Efficacy and Safety of the Use of Non–Vitamin K Antagonist Oral Anticoagulants in Patients With Nonvalvular Atrial Fibrillation and Concomitant Aspirin Therapy
A Meta-Analysis of Randomized Trials
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Background: Current guidelines recommend non–vitamin K antagonist oral anticoagulants (NOACs) as the first-choice therapy in patients with nonvalvular atrial fibrillation because these drugs have several benefits over the vitamin K antagonists (VKAs). It is unknown whether these benefits remain when NOACs have to be combined with aspirin therapy. To assess the efficacy and safety of NOACs compared with VKAs in patients with atrial fibrillation and concomitant aspirin therapy, we conducted a systematic review and study–based meta-analysis of published randomized controlled trials.
Methods: A systematic electronic literature search was done in MEDLINE, EMBASE, and Cochrane CENTRAL Register of Controlled Trials for studies including published data of patients ≥18 years of age with nonvalvular atrial fibrillation, randomized to either VKAs or NOACs, or receiving aspirin therapy at any time during the study that report all-cause stroke or systemic embolism, vascular death, myocardial infarction, major bleeding, or intracranial hemorrhage as an outcome. Hazard ratios (HRs) with 95% confidence intervals (CIs) for each outcome were extracted from the individual studies and pooled with random-effects meta-analysis.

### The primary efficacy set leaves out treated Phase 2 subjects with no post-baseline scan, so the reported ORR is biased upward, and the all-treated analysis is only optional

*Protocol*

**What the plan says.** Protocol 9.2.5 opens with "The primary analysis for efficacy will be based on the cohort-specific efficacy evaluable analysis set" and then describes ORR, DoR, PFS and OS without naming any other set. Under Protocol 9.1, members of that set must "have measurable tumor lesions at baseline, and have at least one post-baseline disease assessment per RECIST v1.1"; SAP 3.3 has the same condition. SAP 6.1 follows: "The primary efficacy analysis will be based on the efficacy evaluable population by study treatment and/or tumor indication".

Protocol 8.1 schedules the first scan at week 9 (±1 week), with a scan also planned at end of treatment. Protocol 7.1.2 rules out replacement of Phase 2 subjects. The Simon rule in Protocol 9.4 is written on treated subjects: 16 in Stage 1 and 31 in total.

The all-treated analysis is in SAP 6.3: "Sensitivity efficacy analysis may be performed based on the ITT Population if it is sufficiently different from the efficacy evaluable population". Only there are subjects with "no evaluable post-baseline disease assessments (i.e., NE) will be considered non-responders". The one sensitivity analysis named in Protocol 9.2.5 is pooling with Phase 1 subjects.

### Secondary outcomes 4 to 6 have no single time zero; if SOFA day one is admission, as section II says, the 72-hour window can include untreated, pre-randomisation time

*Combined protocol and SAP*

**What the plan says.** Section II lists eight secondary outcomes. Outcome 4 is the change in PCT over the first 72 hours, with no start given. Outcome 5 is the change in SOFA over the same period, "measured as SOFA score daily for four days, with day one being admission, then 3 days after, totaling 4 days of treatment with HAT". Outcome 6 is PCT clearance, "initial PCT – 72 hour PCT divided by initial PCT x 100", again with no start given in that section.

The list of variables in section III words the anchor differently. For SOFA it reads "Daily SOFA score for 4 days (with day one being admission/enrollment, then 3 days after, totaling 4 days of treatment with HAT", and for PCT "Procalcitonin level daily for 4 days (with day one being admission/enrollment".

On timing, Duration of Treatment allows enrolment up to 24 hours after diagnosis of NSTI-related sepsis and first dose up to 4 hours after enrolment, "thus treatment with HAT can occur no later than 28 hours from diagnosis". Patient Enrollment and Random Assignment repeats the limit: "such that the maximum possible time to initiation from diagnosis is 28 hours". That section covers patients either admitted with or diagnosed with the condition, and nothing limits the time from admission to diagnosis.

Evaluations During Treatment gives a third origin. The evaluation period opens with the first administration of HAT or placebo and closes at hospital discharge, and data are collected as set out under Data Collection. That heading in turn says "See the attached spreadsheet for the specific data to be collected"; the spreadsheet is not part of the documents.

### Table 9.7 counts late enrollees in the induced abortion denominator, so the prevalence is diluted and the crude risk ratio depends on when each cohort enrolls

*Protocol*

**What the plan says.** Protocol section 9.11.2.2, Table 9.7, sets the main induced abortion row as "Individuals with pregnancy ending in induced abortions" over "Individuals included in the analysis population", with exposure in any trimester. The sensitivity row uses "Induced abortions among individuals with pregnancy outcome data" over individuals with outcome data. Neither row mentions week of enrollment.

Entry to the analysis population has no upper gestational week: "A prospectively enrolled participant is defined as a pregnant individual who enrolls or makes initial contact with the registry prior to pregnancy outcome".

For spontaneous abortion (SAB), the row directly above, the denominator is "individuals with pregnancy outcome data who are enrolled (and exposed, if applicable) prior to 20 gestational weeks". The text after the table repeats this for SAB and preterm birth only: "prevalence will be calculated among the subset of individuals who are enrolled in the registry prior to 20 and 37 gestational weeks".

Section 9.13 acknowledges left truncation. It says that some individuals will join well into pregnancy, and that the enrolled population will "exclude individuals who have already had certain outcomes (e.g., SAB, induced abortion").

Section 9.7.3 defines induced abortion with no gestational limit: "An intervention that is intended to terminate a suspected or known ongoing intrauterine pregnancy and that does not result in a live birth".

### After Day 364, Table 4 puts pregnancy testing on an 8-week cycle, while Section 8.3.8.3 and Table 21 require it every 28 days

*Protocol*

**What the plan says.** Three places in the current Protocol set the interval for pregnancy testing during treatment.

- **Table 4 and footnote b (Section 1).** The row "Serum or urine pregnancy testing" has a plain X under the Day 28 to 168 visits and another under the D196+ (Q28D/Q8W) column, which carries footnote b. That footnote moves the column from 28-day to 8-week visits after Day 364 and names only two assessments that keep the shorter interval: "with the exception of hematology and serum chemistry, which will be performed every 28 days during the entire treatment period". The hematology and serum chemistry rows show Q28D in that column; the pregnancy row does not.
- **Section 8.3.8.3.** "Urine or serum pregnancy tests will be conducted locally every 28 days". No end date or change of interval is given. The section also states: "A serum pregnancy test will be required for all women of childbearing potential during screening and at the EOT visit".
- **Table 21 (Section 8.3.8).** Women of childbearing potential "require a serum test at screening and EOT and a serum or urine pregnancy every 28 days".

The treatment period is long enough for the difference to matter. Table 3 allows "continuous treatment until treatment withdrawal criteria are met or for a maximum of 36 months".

Results: This study-based meta-analysis was restricted to the subgroups of patients on aspirin therapy (n=21 722) from 4 randomized controlled trials comparing VKAs and NOACs (n=71 681) in nonvalvular atrial fibrillation. In this meta-analysis including patients on mainly low-dose aspirin, NOACs were found to be more effective (outcome of stroke or systemic embolism: HR, 0.78; 95% CI, 0.67–0.91; vascular death: HR, 0.85; 95% CI, 0.76–0.93) and as safe as VKAs with respect to major bleeding (HR, 0.83; 95% CI, 0.69–1.01). NOACs were safer with respect to the reduction of intracranial hemorrhage (HR, 0.38; 95% CI, 0.26–0.56).
Conclusions: This study-based meta-analysis shows that it may be both safer and more effective to use NOACs compared with VKAs to treat patients with nonvalvular atrial fibrillation and concomitant aspirin therapy.
- atrial fibrillation
- blood platelets
- coronary artery disease
- percutaneous coronary intervention
- Received March 22, 2017.
- Accepted October 19, 2017.
- © 2017 American Heart Association, Inc.